How I Differentiate Like a Pro Using Cornell Notes

by - May 30, 2018


I think that I've decided to make this Cornell Notes business a whole series because it has gotten so much attention. I am blown away by the feedback about my disenchantment with Interactive Notebooks and how I transitioned to Cornell Notes in my ELA classroom! I had so many people ask so many questions, so I figured that I would start with the most asked question - how I differentiate and use Cornell Notes in instruction! If you keep reading, I will be linking some great examples.

*this post contains affiliate links. If you purchase products from these links, I might make a small commission*

First of all, I recommend that you read my post about how I use Cornell Notes in my ELA classroom if you have not already. There are some good examples of Cornell Notes and an explanation of how I created my own mentor notes.

In my classroom, I teach two sheltered ESOL classes, meaning that every student in the classroom is an ESOL studnet. I have a beginning/emerging level group, and an intermediate level group. I also teach one group of SPED students in an Intensive Reading and Language Arts block. You can imagine how incredibly important good differentiation is in my situation! (In fact, if you really want to learn how to become strong at differentiating instruction, spend a few years teaching SPED or ESL students!)

Using Cornell Notes was important to me this year, but just as I hated all of the glue, I also hated trying to give students tons of notes to copy. I have students who are attending school for the very first time in their lives and may struggle with forming letters, and SPED students who struggle with fine motor skills and writing is difficult for them. I certainly cannot pop a page full of notes under my doc cam and expect them all to happily copy. This becomes a frustration for them and for me and in the end, no one has clear, concise, and effective notes.

I hate wasted time.

Differentiation is an important part of making lessons comprehensible for every student in the classroom, and when I was a new teacher, it completely confounded me. It was difficult to get every kid on the same page in my classroom in general - forget figuring out how to get them all on the same page using different paths to get there.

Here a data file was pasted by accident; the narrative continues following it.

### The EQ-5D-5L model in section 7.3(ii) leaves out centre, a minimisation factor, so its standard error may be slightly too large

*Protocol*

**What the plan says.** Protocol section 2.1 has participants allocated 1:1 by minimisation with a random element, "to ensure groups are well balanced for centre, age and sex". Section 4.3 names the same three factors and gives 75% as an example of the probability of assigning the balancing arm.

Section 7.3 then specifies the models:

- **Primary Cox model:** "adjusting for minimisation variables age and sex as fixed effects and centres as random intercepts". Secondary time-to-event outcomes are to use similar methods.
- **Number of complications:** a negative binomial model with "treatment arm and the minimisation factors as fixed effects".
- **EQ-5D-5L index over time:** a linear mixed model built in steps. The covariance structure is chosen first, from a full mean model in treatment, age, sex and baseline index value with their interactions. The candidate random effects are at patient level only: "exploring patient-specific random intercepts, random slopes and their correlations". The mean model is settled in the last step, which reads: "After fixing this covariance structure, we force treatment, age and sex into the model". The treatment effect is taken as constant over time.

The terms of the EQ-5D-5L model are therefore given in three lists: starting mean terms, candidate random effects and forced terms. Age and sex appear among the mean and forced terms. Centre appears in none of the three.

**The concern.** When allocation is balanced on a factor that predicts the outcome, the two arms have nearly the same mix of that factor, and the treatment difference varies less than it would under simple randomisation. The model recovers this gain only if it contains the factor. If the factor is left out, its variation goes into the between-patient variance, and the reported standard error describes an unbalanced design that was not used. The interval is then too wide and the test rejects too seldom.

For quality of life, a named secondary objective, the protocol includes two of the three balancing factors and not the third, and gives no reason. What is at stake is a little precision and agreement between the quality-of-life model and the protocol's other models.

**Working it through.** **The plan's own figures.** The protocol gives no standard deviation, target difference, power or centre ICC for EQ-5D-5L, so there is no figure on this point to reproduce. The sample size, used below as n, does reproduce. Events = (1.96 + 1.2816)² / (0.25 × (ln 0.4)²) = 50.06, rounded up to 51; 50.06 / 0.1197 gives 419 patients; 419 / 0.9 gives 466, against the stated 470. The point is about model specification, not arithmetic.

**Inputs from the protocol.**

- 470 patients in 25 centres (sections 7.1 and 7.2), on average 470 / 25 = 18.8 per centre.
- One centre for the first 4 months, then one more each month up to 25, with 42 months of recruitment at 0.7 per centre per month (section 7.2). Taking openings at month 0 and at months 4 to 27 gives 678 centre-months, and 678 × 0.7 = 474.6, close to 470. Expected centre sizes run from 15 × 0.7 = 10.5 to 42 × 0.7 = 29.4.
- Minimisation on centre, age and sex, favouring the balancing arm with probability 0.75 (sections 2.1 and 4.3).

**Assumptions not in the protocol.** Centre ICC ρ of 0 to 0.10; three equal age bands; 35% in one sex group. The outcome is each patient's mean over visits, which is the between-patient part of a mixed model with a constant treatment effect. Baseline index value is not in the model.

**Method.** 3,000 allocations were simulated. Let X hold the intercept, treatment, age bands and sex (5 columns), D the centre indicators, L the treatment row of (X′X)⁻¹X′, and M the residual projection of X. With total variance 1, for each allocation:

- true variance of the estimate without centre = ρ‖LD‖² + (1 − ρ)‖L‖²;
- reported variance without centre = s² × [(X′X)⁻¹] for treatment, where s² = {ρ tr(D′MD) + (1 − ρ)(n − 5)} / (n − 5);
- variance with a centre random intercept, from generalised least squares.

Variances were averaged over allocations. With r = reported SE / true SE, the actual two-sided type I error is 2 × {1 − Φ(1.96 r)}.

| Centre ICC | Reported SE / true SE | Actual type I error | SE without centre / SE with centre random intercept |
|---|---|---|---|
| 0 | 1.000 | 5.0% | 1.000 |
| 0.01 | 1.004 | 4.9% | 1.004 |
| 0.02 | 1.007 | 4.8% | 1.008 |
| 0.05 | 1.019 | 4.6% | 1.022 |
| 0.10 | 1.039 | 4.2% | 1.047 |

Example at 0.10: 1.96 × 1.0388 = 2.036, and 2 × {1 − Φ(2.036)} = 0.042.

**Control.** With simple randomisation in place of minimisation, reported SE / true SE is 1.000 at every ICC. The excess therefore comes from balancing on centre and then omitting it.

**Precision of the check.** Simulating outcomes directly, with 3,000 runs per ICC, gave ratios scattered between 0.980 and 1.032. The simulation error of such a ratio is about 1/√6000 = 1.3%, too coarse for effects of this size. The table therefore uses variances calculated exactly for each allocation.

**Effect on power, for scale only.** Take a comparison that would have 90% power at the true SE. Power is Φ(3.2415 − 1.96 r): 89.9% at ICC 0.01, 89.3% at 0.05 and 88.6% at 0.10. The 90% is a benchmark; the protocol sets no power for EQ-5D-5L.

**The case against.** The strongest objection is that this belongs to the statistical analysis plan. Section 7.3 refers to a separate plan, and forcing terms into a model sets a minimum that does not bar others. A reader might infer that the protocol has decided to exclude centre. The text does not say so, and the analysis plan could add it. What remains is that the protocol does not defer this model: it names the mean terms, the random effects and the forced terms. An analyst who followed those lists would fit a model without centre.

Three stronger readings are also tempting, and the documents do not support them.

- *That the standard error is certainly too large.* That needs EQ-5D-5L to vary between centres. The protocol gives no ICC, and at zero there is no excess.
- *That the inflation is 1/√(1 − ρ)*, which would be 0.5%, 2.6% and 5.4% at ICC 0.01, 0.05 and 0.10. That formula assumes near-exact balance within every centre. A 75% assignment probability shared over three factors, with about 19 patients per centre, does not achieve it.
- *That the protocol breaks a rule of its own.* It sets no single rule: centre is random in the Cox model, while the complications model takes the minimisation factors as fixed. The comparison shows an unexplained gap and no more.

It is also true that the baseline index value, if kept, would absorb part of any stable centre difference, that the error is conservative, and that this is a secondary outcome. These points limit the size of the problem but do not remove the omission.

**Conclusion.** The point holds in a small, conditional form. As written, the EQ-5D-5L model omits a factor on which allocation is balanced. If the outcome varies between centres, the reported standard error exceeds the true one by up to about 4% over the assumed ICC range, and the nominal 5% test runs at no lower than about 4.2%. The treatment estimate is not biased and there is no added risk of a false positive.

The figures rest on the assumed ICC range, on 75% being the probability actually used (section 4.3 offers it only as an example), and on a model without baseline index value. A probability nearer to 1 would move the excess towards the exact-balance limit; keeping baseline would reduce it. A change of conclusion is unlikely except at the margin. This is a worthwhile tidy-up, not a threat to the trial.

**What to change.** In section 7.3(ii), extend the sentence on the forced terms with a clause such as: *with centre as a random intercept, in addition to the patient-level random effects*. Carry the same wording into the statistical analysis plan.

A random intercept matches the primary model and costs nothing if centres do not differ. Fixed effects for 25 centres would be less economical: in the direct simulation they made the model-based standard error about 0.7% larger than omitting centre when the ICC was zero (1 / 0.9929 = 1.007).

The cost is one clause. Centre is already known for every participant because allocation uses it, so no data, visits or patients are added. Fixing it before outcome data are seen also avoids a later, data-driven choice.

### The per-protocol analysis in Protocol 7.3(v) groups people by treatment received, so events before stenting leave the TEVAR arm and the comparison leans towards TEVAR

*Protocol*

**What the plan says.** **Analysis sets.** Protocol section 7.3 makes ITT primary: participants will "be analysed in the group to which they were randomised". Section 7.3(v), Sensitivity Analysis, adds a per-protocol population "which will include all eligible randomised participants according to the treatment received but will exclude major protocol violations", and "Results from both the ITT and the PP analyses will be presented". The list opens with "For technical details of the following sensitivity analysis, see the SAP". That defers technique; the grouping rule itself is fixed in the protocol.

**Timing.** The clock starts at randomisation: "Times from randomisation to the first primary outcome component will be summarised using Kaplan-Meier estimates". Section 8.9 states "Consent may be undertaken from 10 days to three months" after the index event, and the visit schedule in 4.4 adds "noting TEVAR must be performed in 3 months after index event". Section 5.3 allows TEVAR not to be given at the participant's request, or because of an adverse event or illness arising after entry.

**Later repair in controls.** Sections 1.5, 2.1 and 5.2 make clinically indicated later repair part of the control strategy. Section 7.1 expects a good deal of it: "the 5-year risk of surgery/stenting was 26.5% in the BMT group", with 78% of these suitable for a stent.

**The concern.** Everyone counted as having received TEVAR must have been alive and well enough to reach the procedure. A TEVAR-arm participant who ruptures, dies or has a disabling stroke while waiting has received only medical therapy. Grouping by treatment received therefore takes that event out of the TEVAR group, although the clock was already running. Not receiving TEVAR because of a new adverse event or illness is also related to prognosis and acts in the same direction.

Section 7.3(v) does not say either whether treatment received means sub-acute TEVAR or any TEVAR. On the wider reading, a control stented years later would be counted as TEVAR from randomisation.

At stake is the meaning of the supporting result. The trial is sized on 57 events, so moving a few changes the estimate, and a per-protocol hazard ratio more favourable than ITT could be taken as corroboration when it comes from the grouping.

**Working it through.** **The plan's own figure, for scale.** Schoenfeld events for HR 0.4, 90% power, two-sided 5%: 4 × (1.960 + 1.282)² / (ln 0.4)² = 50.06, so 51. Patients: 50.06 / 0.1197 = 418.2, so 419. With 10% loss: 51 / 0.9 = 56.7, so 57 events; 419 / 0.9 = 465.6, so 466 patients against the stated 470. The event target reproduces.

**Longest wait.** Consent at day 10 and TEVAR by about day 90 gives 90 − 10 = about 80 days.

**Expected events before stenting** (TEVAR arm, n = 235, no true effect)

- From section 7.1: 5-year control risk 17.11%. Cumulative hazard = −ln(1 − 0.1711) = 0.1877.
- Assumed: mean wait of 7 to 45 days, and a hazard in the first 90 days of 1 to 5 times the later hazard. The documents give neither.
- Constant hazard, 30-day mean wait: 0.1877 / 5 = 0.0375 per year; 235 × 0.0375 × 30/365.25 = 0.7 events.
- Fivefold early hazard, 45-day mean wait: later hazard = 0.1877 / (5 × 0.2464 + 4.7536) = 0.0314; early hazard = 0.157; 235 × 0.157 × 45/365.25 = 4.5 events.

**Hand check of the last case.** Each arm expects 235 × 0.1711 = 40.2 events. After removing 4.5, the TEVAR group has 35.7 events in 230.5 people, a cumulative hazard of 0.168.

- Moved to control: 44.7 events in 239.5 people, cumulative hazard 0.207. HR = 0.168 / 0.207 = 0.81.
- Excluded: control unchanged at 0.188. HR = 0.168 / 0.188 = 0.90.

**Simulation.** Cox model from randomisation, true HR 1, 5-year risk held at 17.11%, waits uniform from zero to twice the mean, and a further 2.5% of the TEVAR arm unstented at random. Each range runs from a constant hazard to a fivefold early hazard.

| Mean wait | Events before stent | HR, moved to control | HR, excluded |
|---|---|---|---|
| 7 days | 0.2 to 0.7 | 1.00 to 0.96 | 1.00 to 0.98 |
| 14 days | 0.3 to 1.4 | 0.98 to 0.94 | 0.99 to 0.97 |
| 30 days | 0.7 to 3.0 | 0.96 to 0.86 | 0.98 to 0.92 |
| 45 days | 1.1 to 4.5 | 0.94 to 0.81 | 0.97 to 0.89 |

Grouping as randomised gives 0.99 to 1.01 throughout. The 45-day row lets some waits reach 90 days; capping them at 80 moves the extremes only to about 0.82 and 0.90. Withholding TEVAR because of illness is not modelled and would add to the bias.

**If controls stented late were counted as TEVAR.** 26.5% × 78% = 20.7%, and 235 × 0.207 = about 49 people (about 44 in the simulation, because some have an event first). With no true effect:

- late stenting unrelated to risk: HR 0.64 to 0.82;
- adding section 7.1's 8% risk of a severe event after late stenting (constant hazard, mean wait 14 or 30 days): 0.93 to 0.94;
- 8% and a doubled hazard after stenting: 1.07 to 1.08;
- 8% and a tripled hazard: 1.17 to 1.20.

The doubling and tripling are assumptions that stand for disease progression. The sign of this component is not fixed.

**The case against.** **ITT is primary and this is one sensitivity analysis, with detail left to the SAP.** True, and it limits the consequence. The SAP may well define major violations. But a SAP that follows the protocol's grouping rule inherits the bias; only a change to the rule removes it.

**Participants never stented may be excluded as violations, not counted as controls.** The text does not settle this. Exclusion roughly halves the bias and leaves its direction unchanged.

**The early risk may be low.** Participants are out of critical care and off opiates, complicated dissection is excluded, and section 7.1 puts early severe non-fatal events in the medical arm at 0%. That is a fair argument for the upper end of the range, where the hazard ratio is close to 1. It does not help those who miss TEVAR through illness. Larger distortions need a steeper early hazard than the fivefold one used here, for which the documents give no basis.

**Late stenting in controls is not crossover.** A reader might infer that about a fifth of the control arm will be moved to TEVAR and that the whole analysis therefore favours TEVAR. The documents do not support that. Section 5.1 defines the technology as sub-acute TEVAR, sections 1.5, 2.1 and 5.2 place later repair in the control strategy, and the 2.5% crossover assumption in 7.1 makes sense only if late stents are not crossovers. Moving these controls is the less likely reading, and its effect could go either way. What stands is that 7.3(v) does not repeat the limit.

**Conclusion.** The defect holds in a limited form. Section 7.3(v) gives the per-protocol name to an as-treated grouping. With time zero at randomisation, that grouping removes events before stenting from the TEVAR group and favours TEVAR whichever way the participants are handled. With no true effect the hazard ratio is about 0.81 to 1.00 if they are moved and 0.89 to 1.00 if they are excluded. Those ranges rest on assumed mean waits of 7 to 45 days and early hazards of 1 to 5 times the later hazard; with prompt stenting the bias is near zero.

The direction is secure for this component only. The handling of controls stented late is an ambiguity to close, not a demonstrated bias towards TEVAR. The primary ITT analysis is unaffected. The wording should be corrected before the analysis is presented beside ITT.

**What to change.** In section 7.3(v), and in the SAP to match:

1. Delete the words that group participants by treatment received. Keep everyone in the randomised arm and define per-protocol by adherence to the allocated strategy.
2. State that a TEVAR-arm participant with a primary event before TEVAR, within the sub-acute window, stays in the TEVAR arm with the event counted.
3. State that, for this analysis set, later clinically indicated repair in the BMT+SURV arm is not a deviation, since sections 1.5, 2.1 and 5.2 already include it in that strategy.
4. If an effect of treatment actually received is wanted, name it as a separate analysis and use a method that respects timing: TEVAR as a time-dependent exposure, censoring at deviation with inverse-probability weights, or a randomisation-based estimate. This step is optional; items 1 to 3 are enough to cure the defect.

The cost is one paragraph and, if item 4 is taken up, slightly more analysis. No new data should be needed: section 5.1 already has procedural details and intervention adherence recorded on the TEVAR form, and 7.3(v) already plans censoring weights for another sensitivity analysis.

I have come to realize that when we are taught to utilize skills or strategies in our classrooms through Professional Development, we are often being shown how to apply things under perfect conditions by folks who are not implementing them in an actual classroom.

So my experience with learning how to differentiate in the classroom was limited to multiple PD's that overwhelmed me and created more questions than answers.

And then I started using Cornell Notes. (Seriously, if you have not read my post about this, please check it out, it's full of information and anecdotes about my epiphany).

Suddenly, differentiatng became so incredibly clear.

The problem was that my ESL and SPED students struggled to write an entire page of notes, but I wanted them to have the notes, so I needed a solution! Once I realized what I needed to do, it seemed so obvious and I felt stupid - but sometimes it's difficult to solve a problem when you are so close to it!

Students can take notes without taking all of the notes. Every single word is not important. If I create a template for students that requires them to only fill in the most important information, they are still taking the notes, right? They are following along as we discuss, they are reading my mentor notes page on the board, and they are reading their differentiated version in front of them so they can fill in the information that is missing.

So I took my mentor notes and created a black-and-white fill-in-the-blank version for each page that I can photocopy as many times as I want. Then I can have these pages on-hand for students who struggle with writing lots of information.








This is my mentor page for teaching the text structure Chronological Order. This page would sit under the document camera while I discussed each part of the notes, beginning with the vocabulary terms in the left-hand column.
















This is a differented version of the same page of notes. Some of the information is not filled in, and there are some blanks where key terms or information would need to be filled in by the student. Notice how the words that are written for them are unimportant words in each sentence or note.










I do not give these differentiated pages to every student in the classroom. Some students are capable of taking an entire page of notes, and some students need to be pushed a little bit with the expectation that they will take those notes. But there is no reason for a student to sit frustrated and struggle through pages of notes all year long.

Many students in the room begin with a blank Cornell Notes page (you can download a blank template for this here).

Notetaking is more effective, our time is better utilized, and students are being met where they are - it's a win for everyone! This method has changed my classroom so much and we spend so much more time practicing skills than taking notes or gluing crap into notebooks.

If you have any questions, or would like to share tips or ideas that have been successful in your own classroom, please do so in the comments! I love to see teachers heling one another become better, more effective teachers :)



UPDATE on August 9, 2018: 


You can now get a copy of my Cornell Notes in a full document that covers every ELA standard, including writing and grammar. This also includes a student fill-in-the-blank page! This is available on this post!